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Epileptogenesis After Ischemic-Hypoxic Encephalopathy

  • Russell M. Sanchez
Reference work entry

Introduction and Definitions

Hypoxic-ischemic encephalopathy (HIE) most commonly refers to neonatal brain injury that results from insufficient brain oxygenation. HIE can occur due to systemic hypoxemia, decreased cerebral blood flow, or both, and acute symptomatic seizures frequently comprise part of the encephalopathy. Hypoxia is a major cause of neonatal seizures, accounting for as much as 60% of all neonatal seizures. Approximately 25–30% of term infants who experienced neonatal seizures will develop epilepsy, and thus, the occurrence of neonatal seizures associated with a hypoxic/ischemic event significantly increases the risk to develop epilepsy. Additional neurological sequelae can include cognitive delay and motor deficits. Currently, the pathophysiological mechanisms that trigger acute seizures and those that mediate epileptogenesis consequent to HIE are poorly understood.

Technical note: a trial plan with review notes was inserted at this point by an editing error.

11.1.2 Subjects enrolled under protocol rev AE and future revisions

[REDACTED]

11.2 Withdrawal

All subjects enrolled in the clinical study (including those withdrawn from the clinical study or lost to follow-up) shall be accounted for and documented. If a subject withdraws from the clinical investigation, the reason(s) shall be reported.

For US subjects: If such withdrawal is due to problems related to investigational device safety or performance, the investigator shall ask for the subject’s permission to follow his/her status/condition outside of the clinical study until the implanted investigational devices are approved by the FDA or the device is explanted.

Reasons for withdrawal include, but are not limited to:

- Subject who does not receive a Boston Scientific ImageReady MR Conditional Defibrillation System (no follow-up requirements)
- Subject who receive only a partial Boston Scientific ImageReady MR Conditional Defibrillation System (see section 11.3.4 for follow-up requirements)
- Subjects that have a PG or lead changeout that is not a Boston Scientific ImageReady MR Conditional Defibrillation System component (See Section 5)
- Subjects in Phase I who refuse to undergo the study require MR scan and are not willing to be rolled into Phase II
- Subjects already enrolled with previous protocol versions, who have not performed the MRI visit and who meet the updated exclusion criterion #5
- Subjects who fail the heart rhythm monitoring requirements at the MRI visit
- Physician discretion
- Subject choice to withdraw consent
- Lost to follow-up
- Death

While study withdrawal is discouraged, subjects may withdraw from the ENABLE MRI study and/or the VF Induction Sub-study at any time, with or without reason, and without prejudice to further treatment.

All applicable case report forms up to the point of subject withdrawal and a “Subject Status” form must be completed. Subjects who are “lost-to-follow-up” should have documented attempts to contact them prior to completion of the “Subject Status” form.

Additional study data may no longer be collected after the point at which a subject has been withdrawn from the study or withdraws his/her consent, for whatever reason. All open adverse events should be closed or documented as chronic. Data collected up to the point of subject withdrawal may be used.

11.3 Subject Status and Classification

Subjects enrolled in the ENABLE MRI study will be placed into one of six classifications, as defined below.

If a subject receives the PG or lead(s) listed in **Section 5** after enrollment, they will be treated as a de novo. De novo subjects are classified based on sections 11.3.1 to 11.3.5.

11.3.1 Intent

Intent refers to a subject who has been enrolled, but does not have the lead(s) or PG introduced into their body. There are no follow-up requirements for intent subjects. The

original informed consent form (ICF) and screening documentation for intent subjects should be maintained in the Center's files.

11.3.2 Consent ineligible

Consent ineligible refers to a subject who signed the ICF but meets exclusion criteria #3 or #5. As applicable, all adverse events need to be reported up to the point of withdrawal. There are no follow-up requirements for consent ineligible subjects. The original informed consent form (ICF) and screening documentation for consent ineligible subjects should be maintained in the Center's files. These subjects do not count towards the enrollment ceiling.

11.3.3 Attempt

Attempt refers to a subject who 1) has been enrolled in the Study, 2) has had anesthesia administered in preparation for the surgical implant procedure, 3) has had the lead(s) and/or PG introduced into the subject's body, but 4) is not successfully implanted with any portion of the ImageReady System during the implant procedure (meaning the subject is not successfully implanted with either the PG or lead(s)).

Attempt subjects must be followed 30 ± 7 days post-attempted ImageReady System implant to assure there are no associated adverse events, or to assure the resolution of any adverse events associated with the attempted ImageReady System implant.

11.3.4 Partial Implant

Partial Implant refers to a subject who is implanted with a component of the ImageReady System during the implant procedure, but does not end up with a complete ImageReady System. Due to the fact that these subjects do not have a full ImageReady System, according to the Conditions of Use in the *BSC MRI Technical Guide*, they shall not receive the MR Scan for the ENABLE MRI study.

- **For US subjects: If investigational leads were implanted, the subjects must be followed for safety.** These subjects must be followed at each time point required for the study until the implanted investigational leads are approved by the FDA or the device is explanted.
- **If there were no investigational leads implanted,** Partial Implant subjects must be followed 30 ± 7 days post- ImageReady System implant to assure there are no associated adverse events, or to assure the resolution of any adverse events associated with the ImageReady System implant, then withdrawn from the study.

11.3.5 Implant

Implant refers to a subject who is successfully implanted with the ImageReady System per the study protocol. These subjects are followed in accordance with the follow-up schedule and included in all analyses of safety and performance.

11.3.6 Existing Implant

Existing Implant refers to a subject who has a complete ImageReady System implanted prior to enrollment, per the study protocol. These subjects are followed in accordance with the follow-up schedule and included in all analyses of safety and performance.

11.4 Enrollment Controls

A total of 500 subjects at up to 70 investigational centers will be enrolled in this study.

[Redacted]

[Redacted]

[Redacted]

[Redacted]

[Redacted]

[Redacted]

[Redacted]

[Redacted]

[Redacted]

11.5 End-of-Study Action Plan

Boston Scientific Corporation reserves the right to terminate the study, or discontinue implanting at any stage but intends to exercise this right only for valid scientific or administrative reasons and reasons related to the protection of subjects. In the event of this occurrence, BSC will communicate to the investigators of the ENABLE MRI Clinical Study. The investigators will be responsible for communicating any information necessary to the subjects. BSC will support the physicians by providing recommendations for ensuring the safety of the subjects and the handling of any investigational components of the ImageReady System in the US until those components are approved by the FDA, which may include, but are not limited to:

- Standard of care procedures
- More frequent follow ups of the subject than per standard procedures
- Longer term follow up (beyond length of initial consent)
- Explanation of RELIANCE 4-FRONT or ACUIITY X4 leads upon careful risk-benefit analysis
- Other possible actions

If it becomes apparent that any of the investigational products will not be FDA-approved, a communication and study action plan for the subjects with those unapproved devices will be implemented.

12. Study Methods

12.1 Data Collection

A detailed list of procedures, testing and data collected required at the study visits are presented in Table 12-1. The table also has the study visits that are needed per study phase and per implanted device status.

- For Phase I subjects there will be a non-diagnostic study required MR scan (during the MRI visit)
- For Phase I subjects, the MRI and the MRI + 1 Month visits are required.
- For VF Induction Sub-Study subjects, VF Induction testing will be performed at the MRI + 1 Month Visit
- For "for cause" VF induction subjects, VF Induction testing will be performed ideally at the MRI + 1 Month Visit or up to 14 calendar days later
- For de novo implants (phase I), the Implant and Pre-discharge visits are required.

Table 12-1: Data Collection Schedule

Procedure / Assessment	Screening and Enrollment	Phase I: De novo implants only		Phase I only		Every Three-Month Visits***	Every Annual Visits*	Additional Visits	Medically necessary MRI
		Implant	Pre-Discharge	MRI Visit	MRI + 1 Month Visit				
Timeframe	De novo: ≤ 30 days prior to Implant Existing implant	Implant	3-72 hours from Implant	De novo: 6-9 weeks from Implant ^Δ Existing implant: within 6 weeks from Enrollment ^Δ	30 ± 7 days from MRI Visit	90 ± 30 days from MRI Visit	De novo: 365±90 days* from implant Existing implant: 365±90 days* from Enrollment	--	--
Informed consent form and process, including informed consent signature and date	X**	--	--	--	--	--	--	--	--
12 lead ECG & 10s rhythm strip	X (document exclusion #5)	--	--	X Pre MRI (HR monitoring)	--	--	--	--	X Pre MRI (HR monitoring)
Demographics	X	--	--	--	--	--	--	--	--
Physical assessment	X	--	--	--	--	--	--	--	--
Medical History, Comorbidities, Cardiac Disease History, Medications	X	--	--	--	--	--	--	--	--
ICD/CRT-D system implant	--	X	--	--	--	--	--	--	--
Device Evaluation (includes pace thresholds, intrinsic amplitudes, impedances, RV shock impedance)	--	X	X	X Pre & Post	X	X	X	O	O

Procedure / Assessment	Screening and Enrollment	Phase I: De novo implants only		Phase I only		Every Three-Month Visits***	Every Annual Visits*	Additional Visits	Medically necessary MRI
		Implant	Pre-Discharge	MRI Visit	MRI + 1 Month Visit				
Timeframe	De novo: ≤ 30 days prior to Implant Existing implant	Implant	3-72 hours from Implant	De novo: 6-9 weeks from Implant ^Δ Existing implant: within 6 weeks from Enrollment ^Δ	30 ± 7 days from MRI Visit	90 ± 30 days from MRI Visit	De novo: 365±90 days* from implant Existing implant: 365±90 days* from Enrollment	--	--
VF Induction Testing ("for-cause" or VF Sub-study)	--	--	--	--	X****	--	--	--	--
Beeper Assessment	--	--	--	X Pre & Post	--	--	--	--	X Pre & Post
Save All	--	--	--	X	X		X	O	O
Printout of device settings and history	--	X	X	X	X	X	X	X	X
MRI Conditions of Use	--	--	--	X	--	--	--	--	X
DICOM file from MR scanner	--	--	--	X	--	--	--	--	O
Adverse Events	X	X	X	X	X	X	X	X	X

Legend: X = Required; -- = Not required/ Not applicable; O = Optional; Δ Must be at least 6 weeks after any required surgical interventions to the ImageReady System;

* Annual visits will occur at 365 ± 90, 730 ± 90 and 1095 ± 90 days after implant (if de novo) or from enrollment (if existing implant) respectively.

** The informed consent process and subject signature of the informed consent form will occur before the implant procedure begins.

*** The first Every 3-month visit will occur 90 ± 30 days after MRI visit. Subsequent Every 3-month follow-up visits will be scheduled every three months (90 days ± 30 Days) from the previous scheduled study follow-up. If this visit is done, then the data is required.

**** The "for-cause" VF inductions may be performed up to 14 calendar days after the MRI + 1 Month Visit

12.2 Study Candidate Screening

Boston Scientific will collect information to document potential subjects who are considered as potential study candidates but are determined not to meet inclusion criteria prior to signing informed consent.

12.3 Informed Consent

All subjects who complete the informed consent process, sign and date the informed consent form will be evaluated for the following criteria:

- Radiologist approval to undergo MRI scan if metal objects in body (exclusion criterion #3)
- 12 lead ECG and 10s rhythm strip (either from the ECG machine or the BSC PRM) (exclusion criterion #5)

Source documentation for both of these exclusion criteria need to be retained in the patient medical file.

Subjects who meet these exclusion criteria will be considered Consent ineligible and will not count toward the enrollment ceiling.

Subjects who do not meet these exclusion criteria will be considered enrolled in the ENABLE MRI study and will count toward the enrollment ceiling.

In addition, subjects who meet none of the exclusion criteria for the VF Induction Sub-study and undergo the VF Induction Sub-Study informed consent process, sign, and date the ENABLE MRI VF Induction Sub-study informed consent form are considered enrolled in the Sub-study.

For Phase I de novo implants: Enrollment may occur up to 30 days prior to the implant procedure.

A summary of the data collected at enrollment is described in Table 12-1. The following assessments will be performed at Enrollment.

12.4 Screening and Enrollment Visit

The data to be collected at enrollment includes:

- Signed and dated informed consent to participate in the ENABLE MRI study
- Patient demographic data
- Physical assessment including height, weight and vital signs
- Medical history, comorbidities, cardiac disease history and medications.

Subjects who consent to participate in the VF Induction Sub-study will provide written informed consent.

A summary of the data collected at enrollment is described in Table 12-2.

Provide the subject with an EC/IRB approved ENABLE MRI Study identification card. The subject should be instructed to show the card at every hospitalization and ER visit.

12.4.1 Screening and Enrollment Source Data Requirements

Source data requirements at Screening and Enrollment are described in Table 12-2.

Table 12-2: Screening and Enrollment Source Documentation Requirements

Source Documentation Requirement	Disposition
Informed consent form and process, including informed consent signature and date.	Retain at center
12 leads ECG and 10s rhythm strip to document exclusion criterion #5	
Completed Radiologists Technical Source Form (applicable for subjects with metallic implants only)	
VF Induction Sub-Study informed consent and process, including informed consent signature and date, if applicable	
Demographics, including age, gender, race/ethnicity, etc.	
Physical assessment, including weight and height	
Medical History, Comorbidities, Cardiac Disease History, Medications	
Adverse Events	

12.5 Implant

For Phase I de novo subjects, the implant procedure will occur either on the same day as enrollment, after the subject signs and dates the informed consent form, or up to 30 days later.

Etiology or Methods

Although the underlying cause may not be identified in all individuals, perinatal HIE...

Keywords

Mossy Fiber White Matter Injury Neonatal Seizure Excitatory Synaptic Transmission Spontaneous Seizure 
These keywords were added by machine and not by the authors. This process is experimental and the keywords may be updated as the learning algorithm improves.

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Copyright information

© Springer-Verlag London Limited 2010

Authors and Affiliations

  • Russell M. Sanchez
    • 1
  1. 1.College of Medicine, Texas A&M Health Science CenterScott & White Hospital, Central Texas Veterans Health Care SystemTempleUSA

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